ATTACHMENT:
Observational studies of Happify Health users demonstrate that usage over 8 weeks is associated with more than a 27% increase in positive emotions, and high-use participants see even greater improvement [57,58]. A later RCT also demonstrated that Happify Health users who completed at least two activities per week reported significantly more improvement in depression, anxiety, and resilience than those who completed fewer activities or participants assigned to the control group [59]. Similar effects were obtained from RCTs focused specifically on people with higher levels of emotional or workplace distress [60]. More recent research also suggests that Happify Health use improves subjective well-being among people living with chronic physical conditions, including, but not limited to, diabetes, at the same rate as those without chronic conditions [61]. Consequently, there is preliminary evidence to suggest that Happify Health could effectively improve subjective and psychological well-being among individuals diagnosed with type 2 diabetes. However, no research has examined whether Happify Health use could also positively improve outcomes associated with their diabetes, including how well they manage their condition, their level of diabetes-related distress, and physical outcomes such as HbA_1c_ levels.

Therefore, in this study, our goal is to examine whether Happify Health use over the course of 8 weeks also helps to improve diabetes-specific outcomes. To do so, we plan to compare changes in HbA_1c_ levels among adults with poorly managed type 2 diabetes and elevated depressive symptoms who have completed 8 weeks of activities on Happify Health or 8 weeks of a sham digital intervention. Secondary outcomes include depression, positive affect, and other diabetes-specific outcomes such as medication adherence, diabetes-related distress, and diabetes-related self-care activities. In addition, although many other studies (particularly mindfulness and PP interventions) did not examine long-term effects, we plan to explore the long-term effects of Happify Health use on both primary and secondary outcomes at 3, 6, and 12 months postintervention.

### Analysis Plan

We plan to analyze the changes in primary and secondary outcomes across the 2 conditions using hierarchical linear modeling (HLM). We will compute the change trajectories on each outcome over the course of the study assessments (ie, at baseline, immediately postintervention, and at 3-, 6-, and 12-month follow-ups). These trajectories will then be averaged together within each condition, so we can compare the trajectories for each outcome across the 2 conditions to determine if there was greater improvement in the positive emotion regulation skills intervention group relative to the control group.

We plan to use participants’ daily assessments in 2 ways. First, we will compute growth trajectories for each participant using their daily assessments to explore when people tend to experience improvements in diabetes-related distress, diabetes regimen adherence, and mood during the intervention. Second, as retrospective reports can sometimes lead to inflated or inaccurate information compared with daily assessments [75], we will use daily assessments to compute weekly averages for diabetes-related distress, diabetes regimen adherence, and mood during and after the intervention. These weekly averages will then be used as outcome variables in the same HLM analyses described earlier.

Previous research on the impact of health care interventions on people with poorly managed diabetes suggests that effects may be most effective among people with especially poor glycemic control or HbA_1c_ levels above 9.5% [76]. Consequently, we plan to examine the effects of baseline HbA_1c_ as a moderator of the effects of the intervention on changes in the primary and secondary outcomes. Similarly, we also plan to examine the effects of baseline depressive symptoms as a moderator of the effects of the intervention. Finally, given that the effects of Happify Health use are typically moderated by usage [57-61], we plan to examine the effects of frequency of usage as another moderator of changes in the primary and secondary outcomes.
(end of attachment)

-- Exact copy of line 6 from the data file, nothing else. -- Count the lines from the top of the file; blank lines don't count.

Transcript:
Previous research on the impact of health care interventions on people with poorly managed diabetes suggests that effects may be most effective among people with especially poor glycemic control or HbA_1c_ levels above 9.5% [76]. Consequently, we plan to examine the effects of baseline HbA_1c_ as a moderator of the effects of the intervention on changes in the primary and secondary outcomes. Similarly, we also plan to examine the effects of baseline depressive symptoms as a moderator of the effects of the intervention. Finally, given that the effects of Happify Health use are typically moderated by usage [57-61], we plan to examine the effects of frequency of usage as another moderator of changes in the primary and secondary outcomes.